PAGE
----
Summary: If we want responsible subject level experts to blog, we have to make the results more rewarding.
There is a new discussion as to whether or not blogs are dying from Media Post’s “Social Media Insider” written by Catharine P. Taylor. The address for the article is http://www.mediapost.com/.
In essence, Catherine states that blogs are not dying so much as they are changing demographics; younger people are blogging less, older people more. She also observes that, “…people have, to some extent, shifted their channels of self-expression to less labor-intensive platforms like Facebook and Twitter.”
My take on this is that blogs can be a gigantic pain “but” they can create meaningful relationships between you and your core community.
I assist governments, associations and nonprofits and my work involves nothing more than telephone conversations helping others create social media platforms. I help them cut through the clutter and confusion and get them on the right path. I wish that someone was there for me when I started our government social media site four years ago.
For those that stick with it, their sites produce approximately 30,000 page views a month after 18 months and 50,000 page views with two years of effort. That’s a lot of people exposed to your message.
What is clear, however, is that the blogging world is filled with endless negatives that drives many to reconsider their initiatives; this connects to Catherine’s observation that people have shifted to less labor-intensive platforms.
The people I assist are subject level experts who create hand-crafted articles with links to trusted sites but they are often beaten in Google searches by clearly lesser sites who know how to play the linking game. For those new to the concept, the number of links from other websites determines how much traffic search engines send you.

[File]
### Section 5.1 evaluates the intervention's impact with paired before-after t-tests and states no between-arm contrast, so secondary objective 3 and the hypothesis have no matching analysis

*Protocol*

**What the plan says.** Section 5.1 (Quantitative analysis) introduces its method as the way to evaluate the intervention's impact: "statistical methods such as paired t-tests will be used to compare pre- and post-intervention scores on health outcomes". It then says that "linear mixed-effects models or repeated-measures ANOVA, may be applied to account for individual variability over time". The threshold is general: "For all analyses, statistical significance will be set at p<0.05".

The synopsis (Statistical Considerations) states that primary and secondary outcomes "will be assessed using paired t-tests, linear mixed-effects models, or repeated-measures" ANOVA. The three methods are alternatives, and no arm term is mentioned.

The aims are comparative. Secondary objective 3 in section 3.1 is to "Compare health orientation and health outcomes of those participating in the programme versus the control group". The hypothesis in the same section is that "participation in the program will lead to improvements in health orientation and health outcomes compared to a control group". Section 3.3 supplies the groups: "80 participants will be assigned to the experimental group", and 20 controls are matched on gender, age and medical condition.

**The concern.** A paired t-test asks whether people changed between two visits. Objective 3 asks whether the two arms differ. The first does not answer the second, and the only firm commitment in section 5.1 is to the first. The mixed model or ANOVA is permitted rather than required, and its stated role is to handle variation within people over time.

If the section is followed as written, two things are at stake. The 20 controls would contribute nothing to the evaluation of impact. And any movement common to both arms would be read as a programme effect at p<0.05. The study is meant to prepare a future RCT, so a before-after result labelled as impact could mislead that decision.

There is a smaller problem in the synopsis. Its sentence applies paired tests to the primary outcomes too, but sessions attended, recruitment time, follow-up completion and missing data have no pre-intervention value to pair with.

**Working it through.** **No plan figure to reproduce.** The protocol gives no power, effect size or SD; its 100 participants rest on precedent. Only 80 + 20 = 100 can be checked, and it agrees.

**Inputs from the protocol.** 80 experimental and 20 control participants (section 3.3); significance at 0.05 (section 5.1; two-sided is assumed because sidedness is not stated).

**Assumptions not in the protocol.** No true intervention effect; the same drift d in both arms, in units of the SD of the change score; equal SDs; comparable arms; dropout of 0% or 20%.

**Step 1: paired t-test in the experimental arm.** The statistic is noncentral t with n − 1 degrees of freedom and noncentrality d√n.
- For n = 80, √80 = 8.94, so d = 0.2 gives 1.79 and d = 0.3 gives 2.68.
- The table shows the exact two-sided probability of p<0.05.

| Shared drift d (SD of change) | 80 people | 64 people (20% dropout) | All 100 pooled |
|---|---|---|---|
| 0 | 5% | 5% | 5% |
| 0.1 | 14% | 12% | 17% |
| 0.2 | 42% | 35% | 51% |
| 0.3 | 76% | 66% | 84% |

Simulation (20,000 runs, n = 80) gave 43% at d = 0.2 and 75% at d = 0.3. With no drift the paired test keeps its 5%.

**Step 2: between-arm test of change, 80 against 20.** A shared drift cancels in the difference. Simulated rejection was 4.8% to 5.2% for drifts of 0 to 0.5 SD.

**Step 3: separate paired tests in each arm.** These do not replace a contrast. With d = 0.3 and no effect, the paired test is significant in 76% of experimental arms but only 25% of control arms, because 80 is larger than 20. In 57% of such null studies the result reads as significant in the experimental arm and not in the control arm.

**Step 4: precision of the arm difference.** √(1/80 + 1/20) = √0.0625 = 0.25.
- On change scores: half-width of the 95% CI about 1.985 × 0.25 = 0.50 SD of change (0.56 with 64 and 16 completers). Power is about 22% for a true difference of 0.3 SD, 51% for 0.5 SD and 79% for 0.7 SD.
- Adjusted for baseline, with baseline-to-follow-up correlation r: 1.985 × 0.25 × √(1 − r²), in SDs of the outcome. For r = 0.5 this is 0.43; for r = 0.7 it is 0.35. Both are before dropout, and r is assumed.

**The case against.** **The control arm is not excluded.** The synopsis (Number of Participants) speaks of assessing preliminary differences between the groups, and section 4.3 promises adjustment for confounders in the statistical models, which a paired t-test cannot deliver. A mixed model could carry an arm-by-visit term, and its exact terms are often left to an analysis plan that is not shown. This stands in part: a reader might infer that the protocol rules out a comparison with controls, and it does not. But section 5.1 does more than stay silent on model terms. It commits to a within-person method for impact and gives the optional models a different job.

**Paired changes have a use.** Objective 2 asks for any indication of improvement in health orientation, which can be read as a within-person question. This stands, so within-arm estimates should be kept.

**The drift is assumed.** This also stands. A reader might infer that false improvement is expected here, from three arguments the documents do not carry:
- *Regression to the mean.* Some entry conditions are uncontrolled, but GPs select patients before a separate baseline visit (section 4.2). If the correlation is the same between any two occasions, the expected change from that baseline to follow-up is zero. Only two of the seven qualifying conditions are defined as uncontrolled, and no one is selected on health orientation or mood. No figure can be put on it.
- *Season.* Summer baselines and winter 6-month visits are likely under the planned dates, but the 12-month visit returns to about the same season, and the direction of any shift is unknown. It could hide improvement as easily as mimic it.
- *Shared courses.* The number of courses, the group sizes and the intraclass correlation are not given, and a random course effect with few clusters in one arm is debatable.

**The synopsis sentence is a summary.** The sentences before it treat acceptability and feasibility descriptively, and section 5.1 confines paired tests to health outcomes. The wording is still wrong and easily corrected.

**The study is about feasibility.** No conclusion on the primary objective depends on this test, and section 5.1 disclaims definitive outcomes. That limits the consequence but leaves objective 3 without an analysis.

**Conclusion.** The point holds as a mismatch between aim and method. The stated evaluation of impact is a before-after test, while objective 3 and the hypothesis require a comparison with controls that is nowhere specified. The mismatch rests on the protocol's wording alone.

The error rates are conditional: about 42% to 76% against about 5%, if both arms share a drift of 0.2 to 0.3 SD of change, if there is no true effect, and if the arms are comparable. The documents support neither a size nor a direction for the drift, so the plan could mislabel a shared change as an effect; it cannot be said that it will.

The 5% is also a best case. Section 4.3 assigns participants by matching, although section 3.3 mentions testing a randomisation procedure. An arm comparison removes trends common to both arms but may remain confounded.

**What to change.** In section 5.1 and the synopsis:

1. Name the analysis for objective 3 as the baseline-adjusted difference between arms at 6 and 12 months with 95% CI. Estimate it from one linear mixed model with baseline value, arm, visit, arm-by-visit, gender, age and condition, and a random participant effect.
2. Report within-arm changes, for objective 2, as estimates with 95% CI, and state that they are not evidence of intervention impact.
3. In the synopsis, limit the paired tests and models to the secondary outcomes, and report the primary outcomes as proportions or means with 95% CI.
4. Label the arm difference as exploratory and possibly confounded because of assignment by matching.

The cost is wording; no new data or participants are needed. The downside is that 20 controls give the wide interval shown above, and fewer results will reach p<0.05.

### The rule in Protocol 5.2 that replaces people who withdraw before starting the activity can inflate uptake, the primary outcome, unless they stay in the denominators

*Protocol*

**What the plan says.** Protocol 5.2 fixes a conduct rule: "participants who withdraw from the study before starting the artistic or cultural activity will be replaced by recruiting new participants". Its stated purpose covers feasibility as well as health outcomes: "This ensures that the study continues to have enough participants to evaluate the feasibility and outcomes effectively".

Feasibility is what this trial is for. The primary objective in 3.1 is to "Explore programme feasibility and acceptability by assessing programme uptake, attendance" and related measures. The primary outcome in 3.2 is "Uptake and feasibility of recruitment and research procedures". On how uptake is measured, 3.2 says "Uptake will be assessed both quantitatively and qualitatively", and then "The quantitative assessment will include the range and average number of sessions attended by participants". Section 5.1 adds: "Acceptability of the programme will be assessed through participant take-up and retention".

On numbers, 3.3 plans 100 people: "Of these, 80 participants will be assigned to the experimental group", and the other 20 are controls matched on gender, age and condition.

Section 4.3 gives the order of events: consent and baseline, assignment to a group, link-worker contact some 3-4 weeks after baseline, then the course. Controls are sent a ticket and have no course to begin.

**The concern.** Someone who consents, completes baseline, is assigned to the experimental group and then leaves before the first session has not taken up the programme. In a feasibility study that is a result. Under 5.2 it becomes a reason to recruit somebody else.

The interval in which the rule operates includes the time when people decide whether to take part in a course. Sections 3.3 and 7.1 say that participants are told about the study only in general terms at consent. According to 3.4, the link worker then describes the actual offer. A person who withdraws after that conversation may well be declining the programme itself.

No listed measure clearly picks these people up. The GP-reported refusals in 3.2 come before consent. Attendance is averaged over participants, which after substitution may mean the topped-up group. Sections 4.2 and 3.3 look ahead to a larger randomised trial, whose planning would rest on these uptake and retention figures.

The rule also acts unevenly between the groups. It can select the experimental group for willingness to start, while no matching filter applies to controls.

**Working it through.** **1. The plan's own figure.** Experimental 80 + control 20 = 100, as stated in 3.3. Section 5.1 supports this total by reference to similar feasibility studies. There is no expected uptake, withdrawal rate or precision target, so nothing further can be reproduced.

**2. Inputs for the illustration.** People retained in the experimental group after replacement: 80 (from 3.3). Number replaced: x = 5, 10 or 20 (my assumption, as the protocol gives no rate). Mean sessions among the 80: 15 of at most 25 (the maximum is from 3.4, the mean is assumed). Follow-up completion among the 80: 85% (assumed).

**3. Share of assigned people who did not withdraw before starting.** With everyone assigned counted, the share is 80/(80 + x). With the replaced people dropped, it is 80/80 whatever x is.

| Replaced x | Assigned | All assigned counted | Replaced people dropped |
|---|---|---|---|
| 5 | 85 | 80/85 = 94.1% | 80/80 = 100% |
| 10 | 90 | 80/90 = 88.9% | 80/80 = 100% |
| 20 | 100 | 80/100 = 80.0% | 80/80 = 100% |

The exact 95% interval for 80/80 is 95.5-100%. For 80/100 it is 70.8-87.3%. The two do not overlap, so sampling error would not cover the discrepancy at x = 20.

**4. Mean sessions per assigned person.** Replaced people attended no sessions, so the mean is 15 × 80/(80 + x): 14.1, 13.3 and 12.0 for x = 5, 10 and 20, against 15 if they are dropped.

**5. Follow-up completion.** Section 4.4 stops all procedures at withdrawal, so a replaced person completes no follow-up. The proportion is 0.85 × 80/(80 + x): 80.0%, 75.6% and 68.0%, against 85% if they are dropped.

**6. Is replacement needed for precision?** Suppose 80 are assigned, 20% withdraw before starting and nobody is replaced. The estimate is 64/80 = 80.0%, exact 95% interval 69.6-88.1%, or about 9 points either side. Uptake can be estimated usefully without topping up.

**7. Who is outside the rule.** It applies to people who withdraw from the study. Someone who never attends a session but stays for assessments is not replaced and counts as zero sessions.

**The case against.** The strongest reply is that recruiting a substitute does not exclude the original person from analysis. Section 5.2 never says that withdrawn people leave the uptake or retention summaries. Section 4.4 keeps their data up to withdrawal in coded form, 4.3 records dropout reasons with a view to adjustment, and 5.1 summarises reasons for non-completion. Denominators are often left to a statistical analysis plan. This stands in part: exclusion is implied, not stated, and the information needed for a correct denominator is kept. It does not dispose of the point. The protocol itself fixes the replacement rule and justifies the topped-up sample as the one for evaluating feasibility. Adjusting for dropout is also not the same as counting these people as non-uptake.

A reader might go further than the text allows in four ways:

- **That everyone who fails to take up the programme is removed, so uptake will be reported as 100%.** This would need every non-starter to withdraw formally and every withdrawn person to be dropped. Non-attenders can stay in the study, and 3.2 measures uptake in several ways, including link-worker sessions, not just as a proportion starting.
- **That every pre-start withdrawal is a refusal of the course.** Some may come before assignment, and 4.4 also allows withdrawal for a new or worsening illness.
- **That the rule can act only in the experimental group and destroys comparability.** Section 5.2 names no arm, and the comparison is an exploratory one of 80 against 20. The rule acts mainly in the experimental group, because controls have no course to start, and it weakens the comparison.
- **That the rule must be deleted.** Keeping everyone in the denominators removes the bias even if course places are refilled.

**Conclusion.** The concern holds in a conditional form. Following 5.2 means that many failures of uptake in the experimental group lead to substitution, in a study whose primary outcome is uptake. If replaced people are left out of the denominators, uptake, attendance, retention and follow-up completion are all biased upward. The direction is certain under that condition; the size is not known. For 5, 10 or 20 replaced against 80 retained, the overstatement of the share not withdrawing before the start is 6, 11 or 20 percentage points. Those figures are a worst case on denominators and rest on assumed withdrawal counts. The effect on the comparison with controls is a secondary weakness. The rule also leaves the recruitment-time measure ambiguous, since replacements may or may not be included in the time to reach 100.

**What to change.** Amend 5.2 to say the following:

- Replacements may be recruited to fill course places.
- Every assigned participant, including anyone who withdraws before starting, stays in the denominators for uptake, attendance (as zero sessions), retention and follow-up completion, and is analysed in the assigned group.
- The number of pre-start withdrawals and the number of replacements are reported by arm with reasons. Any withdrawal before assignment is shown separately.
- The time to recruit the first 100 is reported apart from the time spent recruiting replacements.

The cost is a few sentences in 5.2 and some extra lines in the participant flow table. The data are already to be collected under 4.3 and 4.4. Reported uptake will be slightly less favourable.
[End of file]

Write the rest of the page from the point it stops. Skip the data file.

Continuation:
Responsible writers understand that good articles create good links but the wild swings in traffic indicate that Google can’t figure out if they are a good or bad witches.
They understand that links and popularity take time and also require some creative marketing, but when they place their articles on social sites like Reddit and Yahoo Bookmarks they are often accused as being spammers because they include links to trustworthy sites.
During my interactions with social media site administrators they encourage bloggers to get to know the people on their sites and to spend time interacting with their communities. The bottom line is that jokes about body parts and sophomoric observations are fine but links to great sites are not. The message and emphasis they convey is not on quality but time spent on their sites regardless of the content.
For professionals trying to do good, inadequate page rank and traffic and accusations of being spammers are discouraging events that cause them to lose interest in blogging. They have limited time and they don’t want to waste it by interacting with the “less than kind” crowd in some social media sites. All they want to do is create good content and responsibly interact with readers. They advance their agendas by serving the public.
So Google and social media sites need to figure out the responsible stewards of the social media world. I would suggest, for example, that a link to a dot.gov site immediately gets a pass as to anyone’s definition of spam. Others believe we need to return to hand-picked sites where it’s obvious that responsible and original content reigns.
If we want professionals to enter and continue to blog, the web world needs to treat them with more respect. Some social media sites like StumbleUpon ( http://www.stumbleupon.com/home/) are wonderful and provide a meaningful place to put articles without accusations of spam. Many others need to come to grips with the fact that social media thrives only when responsible participants are rewarded for their work.